I believe that academic information should be more accessible, and that there’s little reason to create information and analyses and then do nothing with it (i.e., as in most of undergraduate education). To that end, I’m putting my work from courses up online when possible and when I believe it may be useful/relevant/vaguely interesting to anybody. If you believe anything in this work is inaccurate, please feel free to contact me, but please do note the date on the works and the fact that they were written for undergraduate classes. They are not necessarily still representative of my actual opinions on the topics (if they ever were).
- ‘Green’ – An Analysis of the U.S. Societal Dialogue Between Ecologism and Capitalism
- Written for an advanced undergraduate seminar on anthropology. Deals with the history of the word ‘green’ in US public discourse (measured, quite loosely, by the archives of the New York Times, as well as higher-level academic discourse), examined through an ideological lens.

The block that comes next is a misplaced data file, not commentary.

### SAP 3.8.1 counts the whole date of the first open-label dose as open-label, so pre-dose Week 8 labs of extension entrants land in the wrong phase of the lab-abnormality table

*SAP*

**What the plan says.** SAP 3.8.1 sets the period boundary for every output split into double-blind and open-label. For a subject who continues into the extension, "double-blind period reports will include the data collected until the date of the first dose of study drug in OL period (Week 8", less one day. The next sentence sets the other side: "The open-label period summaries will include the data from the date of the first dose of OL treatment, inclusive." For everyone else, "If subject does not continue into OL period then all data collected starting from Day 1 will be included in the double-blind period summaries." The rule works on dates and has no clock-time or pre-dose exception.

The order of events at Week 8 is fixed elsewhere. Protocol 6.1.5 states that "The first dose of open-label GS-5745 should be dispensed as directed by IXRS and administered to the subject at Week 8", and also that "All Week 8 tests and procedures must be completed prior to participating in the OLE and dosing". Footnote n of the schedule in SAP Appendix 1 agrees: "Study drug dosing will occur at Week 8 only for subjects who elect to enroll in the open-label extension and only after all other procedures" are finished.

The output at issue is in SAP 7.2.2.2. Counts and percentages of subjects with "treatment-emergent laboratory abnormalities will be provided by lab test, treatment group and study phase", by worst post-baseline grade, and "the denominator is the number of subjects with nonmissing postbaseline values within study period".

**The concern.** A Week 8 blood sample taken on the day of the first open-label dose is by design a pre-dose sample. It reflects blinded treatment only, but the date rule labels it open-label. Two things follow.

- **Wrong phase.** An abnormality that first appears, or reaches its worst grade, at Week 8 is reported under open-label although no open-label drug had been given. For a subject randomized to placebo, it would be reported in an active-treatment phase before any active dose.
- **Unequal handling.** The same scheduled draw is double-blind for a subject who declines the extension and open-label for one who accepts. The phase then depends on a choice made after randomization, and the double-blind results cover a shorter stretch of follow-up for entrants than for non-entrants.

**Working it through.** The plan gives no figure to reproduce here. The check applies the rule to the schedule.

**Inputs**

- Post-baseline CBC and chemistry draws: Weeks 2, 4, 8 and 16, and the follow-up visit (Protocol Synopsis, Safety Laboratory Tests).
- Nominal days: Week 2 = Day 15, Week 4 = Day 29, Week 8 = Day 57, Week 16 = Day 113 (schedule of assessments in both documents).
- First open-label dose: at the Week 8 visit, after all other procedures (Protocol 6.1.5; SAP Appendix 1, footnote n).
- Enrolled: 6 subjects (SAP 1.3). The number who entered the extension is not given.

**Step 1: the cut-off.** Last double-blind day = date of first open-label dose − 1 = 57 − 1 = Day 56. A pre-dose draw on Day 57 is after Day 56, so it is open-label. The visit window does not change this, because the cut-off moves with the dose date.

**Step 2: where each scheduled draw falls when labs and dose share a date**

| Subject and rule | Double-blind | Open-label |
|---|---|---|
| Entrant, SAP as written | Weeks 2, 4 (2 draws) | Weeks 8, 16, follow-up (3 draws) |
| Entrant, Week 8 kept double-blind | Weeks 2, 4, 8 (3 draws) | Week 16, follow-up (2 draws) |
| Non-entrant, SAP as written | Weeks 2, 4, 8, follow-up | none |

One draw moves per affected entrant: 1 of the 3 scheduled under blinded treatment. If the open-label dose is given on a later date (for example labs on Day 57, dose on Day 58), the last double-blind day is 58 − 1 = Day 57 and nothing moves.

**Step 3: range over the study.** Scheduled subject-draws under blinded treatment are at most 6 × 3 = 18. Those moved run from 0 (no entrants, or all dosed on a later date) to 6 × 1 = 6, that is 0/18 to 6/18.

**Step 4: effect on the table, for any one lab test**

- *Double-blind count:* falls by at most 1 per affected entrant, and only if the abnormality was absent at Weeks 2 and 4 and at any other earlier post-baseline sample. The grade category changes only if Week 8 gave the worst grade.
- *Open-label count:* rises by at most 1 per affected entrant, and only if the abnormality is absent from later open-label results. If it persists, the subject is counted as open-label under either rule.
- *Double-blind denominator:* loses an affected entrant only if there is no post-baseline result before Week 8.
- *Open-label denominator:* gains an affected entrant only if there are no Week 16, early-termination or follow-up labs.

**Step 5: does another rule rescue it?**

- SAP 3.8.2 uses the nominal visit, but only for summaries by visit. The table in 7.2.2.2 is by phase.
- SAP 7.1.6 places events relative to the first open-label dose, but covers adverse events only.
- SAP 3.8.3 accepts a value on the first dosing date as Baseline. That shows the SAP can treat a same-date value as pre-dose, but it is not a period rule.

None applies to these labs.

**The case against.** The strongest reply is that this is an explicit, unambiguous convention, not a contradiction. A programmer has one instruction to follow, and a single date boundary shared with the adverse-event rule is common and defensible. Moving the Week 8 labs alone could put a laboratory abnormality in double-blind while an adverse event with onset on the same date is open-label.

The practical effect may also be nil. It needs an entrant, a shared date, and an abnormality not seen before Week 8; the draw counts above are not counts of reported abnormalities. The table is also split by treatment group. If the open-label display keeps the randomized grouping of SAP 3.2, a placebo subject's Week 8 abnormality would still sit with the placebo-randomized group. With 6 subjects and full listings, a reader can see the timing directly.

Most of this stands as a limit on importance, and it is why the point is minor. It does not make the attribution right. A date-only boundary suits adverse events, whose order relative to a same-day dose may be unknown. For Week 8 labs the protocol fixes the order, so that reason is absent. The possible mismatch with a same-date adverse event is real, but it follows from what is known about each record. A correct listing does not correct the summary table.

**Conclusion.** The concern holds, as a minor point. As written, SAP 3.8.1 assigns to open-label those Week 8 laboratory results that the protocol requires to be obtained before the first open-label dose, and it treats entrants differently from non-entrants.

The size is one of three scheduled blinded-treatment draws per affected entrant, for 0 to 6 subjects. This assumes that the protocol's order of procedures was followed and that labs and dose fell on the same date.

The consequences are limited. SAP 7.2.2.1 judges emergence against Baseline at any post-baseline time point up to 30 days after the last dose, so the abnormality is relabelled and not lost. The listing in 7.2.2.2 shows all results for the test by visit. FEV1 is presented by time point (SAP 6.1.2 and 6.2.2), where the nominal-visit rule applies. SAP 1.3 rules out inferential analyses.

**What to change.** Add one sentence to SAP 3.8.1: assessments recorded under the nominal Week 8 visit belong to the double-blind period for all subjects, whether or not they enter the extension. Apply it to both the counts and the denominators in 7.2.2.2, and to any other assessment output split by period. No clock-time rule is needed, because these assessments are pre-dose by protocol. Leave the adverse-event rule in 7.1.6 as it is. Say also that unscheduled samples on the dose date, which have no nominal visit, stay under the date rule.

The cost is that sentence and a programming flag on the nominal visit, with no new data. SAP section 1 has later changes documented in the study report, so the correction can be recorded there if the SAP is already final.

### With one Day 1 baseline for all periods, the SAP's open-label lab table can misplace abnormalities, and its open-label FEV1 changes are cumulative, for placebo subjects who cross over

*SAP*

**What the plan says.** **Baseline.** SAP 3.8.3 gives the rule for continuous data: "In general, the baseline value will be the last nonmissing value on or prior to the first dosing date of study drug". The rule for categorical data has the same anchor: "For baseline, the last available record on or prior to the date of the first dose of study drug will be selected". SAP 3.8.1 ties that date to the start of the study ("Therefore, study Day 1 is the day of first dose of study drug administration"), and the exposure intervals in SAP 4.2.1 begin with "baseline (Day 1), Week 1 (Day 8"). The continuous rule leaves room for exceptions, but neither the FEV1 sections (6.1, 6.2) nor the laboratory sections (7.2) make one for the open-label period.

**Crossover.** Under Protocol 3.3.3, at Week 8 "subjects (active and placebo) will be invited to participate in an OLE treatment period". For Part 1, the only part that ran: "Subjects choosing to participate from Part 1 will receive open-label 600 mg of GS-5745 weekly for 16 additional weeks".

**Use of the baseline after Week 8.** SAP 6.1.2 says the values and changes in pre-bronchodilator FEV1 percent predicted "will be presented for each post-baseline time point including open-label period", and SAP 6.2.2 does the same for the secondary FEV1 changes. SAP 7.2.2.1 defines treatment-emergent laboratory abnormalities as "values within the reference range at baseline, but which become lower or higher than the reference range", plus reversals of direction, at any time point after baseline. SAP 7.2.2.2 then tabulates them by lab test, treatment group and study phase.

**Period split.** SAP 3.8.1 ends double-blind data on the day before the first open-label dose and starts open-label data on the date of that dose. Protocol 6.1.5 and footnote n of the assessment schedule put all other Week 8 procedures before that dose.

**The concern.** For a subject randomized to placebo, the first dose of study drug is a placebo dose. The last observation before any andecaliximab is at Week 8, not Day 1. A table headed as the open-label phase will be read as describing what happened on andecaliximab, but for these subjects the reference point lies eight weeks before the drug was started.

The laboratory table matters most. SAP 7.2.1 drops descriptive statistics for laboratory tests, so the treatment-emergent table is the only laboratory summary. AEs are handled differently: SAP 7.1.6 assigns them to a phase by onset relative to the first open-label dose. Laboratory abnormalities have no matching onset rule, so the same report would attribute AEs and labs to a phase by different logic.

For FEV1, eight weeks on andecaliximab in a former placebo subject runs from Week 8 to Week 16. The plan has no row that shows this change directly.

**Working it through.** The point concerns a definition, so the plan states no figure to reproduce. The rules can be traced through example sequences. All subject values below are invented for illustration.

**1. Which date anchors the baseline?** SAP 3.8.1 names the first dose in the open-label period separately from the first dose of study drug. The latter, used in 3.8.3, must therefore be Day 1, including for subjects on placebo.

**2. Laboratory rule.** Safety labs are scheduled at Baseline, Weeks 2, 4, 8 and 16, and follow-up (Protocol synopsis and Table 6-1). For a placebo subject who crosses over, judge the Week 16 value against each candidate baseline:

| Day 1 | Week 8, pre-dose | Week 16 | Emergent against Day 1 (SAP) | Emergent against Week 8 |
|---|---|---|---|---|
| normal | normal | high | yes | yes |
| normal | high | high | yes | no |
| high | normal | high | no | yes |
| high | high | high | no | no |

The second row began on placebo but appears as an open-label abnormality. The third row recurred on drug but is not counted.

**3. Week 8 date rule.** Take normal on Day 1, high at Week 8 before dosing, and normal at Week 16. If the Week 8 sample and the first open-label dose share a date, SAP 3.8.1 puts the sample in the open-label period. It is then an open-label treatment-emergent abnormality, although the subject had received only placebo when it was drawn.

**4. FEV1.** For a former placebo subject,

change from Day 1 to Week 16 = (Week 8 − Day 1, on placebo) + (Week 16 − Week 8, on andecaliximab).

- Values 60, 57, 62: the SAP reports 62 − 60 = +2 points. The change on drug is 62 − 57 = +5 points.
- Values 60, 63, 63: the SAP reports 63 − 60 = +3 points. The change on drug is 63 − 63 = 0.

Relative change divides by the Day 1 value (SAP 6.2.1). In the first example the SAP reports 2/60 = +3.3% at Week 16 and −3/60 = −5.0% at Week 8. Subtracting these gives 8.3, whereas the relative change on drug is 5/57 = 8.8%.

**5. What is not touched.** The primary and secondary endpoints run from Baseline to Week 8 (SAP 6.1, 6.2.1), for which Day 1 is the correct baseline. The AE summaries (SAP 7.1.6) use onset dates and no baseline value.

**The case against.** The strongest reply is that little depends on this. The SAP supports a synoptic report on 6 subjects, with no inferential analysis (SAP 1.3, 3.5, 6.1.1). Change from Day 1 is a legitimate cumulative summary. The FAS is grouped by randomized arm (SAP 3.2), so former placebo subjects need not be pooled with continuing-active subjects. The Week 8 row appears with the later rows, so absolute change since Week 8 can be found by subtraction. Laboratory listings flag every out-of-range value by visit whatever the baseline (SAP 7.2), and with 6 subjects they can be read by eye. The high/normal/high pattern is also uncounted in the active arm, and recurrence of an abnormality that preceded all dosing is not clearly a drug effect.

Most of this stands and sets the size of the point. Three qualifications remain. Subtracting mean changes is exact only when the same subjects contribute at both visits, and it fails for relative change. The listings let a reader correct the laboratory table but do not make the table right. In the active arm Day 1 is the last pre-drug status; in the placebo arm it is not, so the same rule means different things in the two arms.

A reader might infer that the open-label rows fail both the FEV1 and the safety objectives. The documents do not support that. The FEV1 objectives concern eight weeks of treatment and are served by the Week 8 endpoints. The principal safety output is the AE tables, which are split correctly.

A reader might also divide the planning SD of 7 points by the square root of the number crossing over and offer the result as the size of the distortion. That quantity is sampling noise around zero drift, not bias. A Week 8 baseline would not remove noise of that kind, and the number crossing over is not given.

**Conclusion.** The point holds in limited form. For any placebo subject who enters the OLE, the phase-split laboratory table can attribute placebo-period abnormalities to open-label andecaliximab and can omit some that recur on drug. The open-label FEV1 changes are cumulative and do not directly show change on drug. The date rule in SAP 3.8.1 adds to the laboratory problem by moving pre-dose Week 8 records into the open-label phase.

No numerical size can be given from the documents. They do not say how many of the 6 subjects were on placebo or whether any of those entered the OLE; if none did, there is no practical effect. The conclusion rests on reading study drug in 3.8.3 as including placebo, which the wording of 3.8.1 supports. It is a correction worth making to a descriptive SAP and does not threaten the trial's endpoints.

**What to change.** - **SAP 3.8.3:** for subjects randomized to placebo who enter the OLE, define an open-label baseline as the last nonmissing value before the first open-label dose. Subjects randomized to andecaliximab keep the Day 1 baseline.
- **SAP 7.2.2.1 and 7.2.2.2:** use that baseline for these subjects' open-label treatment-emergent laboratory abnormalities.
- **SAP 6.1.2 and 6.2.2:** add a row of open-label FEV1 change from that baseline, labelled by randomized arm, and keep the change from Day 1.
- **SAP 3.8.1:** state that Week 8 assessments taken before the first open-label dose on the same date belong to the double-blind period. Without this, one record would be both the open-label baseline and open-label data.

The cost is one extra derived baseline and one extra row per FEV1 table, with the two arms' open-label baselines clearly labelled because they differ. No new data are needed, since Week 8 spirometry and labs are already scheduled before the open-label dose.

- Carbon Capture by Accelerated Weathering: An Analysis of Proposals
- Written for a seminar based around the NRC Climate Intervention report, which can be read for free at the link provided. (This essay deals with carbon sequestration only; there is a solar radiation management — conventionally known as ‘geoengineering’ — report as well that is outside the scope of the essay.)
- Roll the Dice and Balance the Books: Extreme Weather, Climate Change, and the UN
- Written for a seminar about global climate negotiations, centered around the COP22 in Morocco. The topic I selected was the politics of extreme weather — how do we attribute events to climate change, and what does this mean for international politics as we move from mitigation into adaptation?
I plan to archive more work as I can.